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Writing Wednesdays

Writing Wednesdays

The Dude Abides … but in What Genre?

By Steven Pressfield
Published: June 29, 2016


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I was talking three weeks ago about the preparatory files I use before plunging in on a first draft. The first file is one I call Foolscap. Here’s the first question I ask myself in that file:

“What’s the genre?”

"She kidnapped herself, man!"

The Dude doing his Philip Marlowe thing

I’m asking, “What kind of book am I writing? Is it a Western? A Love Story? What exactly is the genre of this idea I’m working on?”

I ask this first because it’s the most critical question a writer can ask. And because, once I answer it, I’m halfway home.

At this stage (before the first word of a first draft) I may have only the vaguest notion of what my story is. Maybe I’ve got one character, a few scenes, maybe less than that. I’m groping. I’m like the blind man trying to figure out if he’s working with an elephant.

So I ask first, “What’s the genre?”

Why do I ask this? Because genres have conventions. As soon as I identify the kind of story I’m telling, I automatically have a road map, a blueprint for its shape, its trajectory, and its content.

Consider The Big Lebowski by Joel and Ethan Coen.

I have no idea how the brothers evolved their story but I’ll bet anything they started with “the Dude.” They probably even had Jeff Bridges in mind. My guess is they knew the tone of the movie; they knew it would be zany, wry, deadpan. And they knew the feeling of the scenes they wanted. But I’ll bet that, at first, they weren’t sure exactly what genre, what kind of movie it was. Then …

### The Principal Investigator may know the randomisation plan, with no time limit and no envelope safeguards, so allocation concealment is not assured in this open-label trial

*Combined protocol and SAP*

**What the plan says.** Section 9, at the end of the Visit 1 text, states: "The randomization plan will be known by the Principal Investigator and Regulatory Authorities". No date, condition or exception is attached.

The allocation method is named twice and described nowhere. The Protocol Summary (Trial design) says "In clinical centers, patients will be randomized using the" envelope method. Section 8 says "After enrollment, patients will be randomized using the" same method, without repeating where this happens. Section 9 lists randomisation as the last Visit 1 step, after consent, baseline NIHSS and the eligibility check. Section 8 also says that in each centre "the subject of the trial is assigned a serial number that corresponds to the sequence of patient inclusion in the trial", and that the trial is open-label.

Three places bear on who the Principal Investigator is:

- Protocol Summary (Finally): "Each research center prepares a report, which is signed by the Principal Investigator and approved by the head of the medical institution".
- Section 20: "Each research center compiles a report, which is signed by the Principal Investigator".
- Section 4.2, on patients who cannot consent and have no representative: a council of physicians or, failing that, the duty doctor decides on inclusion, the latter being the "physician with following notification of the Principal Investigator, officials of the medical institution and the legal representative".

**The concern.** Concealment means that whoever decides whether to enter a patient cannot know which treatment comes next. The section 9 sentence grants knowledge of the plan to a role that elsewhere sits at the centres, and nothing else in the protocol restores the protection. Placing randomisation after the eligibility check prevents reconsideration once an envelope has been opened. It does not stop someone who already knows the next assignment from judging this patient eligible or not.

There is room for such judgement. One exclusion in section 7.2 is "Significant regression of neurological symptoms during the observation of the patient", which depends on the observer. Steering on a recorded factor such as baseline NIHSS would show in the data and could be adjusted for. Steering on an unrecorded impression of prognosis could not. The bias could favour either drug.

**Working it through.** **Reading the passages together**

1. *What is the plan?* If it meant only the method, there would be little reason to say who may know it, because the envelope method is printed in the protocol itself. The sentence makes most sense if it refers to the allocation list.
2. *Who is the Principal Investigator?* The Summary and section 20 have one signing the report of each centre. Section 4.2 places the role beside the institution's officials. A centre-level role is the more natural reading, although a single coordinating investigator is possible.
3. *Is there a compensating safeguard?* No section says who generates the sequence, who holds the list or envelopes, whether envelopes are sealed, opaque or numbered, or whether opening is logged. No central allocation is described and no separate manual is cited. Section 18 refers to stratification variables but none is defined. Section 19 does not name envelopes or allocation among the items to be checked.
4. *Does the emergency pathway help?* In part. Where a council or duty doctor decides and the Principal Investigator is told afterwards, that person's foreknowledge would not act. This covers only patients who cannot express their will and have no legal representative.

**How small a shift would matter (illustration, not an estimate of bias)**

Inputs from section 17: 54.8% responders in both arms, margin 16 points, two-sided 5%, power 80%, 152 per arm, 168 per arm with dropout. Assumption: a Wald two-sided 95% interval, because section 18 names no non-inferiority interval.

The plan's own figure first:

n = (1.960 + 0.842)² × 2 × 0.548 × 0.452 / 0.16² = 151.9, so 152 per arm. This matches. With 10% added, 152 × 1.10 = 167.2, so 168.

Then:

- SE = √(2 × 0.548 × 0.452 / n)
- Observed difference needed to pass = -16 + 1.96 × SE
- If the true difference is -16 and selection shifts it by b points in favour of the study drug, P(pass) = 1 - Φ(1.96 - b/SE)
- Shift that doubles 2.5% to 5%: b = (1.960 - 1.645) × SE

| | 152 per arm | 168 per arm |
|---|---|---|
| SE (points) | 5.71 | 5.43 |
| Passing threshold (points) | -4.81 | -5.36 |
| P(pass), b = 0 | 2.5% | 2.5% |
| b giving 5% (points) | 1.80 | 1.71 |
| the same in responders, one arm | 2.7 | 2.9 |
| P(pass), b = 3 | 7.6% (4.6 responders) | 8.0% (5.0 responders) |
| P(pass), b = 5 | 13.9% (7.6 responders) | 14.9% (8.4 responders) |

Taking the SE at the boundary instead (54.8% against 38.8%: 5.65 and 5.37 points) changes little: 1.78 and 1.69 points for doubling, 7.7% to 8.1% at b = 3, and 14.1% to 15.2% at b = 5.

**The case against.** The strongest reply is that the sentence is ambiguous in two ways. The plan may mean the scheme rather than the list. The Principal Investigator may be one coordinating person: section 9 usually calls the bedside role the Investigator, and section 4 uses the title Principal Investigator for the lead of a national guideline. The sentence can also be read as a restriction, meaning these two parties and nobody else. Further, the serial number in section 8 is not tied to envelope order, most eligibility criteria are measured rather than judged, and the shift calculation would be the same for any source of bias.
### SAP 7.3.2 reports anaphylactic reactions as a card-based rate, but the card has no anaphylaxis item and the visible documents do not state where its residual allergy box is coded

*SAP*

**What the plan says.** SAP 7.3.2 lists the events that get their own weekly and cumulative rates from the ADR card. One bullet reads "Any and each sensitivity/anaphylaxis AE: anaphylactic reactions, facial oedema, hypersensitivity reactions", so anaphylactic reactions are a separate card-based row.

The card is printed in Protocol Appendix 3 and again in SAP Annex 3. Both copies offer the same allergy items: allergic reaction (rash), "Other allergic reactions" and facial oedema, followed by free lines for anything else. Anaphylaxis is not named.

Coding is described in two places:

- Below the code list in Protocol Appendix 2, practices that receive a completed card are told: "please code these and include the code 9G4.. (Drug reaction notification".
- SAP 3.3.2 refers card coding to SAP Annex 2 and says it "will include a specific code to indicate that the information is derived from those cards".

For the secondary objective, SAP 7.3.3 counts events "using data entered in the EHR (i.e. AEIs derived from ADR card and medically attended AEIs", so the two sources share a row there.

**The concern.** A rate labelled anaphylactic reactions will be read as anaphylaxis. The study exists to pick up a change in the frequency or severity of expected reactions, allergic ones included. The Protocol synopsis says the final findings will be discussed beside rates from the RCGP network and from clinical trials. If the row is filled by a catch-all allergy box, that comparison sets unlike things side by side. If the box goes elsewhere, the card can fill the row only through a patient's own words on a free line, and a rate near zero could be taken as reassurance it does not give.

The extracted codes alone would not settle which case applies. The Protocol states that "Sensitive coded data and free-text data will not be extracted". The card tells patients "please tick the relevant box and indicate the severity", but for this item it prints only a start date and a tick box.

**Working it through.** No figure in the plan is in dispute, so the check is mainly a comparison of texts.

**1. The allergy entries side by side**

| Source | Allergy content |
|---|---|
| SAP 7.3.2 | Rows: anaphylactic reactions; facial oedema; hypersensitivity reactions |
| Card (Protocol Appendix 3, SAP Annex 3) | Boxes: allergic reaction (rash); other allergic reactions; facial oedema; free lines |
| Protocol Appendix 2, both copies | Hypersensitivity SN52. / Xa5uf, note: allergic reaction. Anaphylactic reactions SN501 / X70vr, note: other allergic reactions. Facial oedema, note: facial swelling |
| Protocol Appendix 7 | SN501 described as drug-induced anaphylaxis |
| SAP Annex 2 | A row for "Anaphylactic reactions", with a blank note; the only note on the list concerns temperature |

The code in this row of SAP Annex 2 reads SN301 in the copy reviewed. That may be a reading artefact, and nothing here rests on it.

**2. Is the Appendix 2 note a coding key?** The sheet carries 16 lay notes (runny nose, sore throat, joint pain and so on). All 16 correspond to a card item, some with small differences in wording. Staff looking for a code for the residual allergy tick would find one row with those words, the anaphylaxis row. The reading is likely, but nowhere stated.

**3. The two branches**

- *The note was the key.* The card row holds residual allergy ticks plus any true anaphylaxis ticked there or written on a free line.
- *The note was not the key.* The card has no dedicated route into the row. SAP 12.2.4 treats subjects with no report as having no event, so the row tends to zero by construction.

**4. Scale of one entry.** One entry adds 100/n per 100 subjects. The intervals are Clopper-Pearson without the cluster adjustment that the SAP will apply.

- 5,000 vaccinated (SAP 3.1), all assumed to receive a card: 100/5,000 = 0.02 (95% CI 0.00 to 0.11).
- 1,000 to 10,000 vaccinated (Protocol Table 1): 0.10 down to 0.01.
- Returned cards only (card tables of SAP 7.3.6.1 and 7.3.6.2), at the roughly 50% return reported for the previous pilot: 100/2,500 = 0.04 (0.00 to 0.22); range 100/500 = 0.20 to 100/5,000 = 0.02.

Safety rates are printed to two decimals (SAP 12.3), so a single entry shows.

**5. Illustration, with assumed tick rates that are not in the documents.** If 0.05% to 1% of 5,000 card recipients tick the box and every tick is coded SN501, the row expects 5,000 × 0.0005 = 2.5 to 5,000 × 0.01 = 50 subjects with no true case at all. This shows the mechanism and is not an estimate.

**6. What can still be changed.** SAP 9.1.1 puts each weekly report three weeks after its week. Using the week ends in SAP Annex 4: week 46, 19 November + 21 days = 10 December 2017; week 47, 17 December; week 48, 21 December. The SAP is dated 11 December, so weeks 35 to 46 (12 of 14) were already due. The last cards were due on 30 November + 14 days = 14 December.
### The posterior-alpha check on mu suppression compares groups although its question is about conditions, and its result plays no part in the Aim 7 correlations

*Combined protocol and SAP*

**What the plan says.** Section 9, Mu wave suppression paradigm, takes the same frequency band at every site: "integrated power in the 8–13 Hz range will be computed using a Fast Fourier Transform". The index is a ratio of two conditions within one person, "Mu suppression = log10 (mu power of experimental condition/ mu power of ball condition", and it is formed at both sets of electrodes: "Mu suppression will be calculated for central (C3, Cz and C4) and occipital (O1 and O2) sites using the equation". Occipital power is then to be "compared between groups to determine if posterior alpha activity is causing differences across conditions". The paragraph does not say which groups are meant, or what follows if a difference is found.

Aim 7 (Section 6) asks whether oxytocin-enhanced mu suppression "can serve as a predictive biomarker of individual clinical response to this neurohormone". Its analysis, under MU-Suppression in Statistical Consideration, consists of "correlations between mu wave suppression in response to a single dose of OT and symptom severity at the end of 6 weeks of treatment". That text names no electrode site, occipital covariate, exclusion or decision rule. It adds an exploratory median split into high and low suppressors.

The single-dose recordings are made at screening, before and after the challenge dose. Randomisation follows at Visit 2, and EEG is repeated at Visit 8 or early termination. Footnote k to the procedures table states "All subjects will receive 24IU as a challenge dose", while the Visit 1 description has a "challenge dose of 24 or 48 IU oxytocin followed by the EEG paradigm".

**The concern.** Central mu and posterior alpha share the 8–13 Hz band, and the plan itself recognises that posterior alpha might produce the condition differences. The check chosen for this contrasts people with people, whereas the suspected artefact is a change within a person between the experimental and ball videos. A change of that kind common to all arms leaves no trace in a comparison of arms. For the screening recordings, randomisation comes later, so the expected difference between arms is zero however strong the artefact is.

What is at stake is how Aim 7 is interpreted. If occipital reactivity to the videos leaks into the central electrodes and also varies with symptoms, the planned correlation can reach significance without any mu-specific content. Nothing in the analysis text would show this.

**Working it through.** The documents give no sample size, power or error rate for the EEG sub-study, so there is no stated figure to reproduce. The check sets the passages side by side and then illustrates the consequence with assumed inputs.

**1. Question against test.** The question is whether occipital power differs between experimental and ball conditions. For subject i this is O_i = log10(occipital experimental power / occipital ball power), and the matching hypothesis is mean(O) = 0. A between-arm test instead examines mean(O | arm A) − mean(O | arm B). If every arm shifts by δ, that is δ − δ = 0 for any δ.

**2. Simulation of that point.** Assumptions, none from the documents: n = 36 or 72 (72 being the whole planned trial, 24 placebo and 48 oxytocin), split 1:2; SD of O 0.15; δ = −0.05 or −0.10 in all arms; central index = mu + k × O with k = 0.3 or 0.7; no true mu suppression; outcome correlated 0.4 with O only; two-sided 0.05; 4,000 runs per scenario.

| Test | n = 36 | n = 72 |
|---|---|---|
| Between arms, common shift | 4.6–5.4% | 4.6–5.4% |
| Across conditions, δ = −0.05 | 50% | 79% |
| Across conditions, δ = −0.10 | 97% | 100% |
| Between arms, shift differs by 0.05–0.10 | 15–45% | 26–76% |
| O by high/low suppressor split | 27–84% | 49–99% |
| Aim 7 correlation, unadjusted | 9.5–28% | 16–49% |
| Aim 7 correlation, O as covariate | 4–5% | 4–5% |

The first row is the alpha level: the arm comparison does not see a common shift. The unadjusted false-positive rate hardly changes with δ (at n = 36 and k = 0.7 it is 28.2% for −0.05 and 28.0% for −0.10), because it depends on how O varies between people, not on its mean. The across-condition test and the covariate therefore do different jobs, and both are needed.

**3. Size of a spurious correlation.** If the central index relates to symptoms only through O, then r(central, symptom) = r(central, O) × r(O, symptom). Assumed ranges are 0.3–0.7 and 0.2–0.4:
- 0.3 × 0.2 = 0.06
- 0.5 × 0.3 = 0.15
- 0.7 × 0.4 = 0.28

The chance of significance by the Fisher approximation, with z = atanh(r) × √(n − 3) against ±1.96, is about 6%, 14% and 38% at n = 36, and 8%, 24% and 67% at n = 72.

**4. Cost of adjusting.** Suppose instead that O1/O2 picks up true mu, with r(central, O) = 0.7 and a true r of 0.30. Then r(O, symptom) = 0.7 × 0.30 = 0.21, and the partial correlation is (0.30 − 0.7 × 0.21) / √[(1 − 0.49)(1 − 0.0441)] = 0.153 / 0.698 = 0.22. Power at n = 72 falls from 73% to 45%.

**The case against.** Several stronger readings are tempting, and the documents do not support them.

“OMG, it’s a Private Eye Story! It’s a Detective Movie but instead of a having a hard-bitten Sam Spade/Philip Marlowe type as our hero, we’ll have a lovable, slightly-dim stoner.”

Identifying the genre was the stroke that split the diamond. At one blow, the Coen brothers could see the whole movie.

Why? Again, because genres have conventions. A Private Eye Story has obligatory scenes. Every movie or novel in this genre makes stops at these mandatory stations. The audience would be furious if it didn’t.

Next step for the brothers? Cue up Chinatown, The Maltese Falcon, Farewell My Lovely. Watch them or read them with this thought in mind: “What can we steal? What happens to Jack Nicholson, to Bogie, to Robert Mitchum? Whatever that is, we’ll make it happen to the Dude.”

See what I mean about genre?

Once we know what type of story we’re telling, we’ve got half the struggle licked.

But back to Private Eye Stories. What scenes can we count on? What scenes will be in every tale of a gumshoe-for-hire?

  1. He’ll be approached (usually by a rich person) to take on a case.
  2. Halfway through the story, he’ll be hired by another individual (usually intimately connected to the first rich person) to take on an additional case. Both assignments will involve “finding” somebody or some thing.
  3. The hero will become romantically involved with a beautiful woman, usually his client. This liaison will not go well for the hero.
  4. For sure, our detective will get beaten up. Usually more than once.



Moose’s skillet-sized fist hit me. A pool of inky blackness

opened at my feet and I tumbled into it …


  1. Our hero will have a sidekick or partner, possibly a Peter Lorre-type. This cohort will inevitably get our hero into trouble.
  2. There will be scenes of betrayal, duplicity and mistaken identity.
  3. There will be red herrings and multiple plot twists.